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The Burlington Post


"Decision in Nelles case a defining moment"

David Allan Harris B.A., LL.B., Published in the Burlington Post on March 7, 2001

As I reported in my last column, the Ontario Criminal Lawyers Association recently honoured Austin Cooper, presenting him with the G. Arthur Martin Criminal Justice Award. This award was given in recognition of Cooper's many years of service, both to his clients and to the public.

Susan Nelles was one of those clients. She was charged with four counts of first degree murder in connection with the death of four babies who were patients under her care on the cardiac ward at the Hospital for Sick Children and who died from poisoning alleged to have been caused by the deliberate administration of massive overdoses of the drug digoxin.

Judge David Vanek presided over her preliminary hearing, which occupied forty-one days of evidence from over one hundred witnesses and four days of argument by counsel.

During the preliminary hearing, Crown counsel announced that there were not just four, but 24, babies who had died on the cardiac ward in the same time frame, and in suspiciously similar circumstances. Those circumstances surrounding the twenty additional deaths were admitted as "similar fact evidence"' for purposes of the preliminary inquiry.

In return, Cooper prepared a chart and with the consent of the Crown, filed it as an exhibit. The chart contained a list of the nurses who were on duty on each of the days when the 24 babies died. This chart disclosed that Nelles was on duty on most but not all of the days when babies died and that another nurse was on duty on all of the days when babies had died. Nelles was not, however, on duty on the day of the death of one of the four babies included in the charges of murder laid against her. This was critical since both the Crown and the defence assumed that one person was responsible for killing all four babies. If Nelles did not kill one, it followed that she could hardly be found guilty of killing the others.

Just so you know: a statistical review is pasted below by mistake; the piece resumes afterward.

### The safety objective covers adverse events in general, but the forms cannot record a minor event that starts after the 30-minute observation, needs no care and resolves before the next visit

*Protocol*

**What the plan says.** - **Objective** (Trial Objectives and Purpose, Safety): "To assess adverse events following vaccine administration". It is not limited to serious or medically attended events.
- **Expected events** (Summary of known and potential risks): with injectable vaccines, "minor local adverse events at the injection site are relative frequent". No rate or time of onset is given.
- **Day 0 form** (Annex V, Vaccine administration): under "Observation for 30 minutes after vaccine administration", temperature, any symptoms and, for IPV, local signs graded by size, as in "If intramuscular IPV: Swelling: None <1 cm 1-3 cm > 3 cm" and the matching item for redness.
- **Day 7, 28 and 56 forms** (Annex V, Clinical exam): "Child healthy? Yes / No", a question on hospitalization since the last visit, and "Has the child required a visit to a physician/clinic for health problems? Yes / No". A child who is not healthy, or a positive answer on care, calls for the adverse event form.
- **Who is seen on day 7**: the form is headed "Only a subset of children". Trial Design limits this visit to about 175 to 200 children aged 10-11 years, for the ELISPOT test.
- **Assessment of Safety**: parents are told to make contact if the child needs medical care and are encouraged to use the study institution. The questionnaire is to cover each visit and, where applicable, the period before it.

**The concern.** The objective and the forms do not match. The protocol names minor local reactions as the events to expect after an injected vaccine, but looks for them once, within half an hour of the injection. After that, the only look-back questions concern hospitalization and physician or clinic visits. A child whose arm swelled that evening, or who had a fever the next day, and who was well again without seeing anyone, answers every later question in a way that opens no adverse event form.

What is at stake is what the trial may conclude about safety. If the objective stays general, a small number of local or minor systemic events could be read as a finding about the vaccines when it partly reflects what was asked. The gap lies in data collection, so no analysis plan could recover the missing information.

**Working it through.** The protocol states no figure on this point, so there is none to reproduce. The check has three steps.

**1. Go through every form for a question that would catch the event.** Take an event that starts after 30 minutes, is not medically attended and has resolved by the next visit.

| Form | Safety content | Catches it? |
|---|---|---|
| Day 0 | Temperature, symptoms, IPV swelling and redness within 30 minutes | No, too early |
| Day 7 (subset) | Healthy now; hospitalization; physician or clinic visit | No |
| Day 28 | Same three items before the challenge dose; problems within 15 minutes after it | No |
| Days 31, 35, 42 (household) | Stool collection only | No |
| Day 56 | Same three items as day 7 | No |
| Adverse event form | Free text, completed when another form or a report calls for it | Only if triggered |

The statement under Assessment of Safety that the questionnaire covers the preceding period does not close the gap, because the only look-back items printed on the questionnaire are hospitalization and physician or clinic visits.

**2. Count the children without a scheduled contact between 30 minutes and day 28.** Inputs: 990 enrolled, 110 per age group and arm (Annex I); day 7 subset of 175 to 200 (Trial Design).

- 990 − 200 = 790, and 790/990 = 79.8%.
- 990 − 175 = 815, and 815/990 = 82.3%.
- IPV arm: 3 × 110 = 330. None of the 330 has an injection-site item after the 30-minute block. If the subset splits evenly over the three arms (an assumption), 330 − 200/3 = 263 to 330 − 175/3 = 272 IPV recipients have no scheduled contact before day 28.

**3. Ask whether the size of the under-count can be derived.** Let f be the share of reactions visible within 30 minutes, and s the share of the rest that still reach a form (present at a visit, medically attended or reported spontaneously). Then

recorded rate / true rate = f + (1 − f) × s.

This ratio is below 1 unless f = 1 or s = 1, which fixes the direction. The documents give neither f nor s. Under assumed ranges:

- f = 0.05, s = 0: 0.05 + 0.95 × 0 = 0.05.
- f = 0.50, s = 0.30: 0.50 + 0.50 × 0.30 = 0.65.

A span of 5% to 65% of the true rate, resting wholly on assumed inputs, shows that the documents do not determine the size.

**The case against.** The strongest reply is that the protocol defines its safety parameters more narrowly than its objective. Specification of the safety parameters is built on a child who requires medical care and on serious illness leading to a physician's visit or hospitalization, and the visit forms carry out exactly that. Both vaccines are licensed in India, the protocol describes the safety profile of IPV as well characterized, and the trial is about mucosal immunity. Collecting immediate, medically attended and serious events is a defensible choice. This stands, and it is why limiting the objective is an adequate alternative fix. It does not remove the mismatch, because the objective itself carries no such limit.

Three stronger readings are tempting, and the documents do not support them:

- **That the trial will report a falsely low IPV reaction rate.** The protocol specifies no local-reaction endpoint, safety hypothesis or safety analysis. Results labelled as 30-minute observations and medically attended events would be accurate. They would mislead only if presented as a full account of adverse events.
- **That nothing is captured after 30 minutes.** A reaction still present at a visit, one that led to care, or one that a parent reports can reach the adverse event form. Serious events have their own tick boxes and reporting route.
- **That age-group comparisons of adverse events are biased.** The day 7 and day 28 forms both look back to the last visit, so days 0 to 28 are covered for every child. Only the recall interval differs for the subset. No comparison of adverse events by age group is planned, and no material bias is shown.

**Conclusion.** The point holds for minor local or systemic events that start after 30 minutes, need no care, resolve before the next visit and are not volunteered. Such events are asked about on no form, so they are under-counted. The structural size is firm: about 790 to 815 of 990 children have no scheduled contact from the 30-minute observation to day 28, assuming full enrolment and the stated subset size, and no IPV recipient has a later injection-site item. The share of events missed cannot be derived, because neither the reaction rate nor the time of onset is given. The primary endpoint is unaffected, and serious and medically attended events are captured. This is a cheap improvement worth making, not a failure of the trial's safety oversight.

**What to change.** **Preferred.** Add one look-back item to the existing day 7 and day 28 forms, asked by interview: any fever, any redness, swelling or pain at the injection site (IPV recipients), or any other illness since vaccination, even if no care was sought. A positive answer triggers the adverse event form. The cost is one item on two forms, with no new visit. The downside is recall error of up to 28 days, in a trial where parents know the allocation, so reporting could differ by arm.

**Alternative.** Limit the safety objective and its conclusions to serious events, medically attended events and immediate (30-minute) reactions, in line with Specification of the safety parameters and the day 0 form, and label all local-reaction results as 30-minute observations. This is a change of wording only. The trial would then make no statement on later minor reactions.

In the end Judge Vanek found that the evidence did not reach the threshold required to justify committal for trial and he directed that Susan Nelles be discharged on all four charges of murder. Following this decision, the Government of Ontario appointed a Royal Commission of Inquiry under Mr. Justice Grange of the Ontario Court of Appeal to examine the circumstances the extraordinary number of deaths at the Hospital.

These hearings took well over a year to complete. At the conclusion, the Commissioner's report contained statements expressly agreeing with Judge Vanek's decision in the preliminary hearing and generally approving of his handling of the charges against Susan Nelles.

In his memoirs, Judge Vanek wrote " A defining moment, in my opinion, is an occasion when one is called upon to bring the full force of one's life-experience in the solution of a difficult problem. My decision in the Nelles case was a defining moment in my career as a judge." The case could also be called a defining moment in Austin Cooper's career as a lawyer. The case of Ken Murray would also call upon the full force of Cooper's life experience in the solution of a difficult problem. We will explore that more fully in my next column. At this time, however, it is with sadness that I write that G. Arthur Martin, after whom the G. Arthur Martin Criminal Justice Award was named, passed away last week. G. Arthur Martin showed his greatness as both a criminal lawyer and as a judge of the Ontario Court of Appeal. The Martin Report brought the administration of justice in this province into the modern era. We all suffer a great loss at his passing.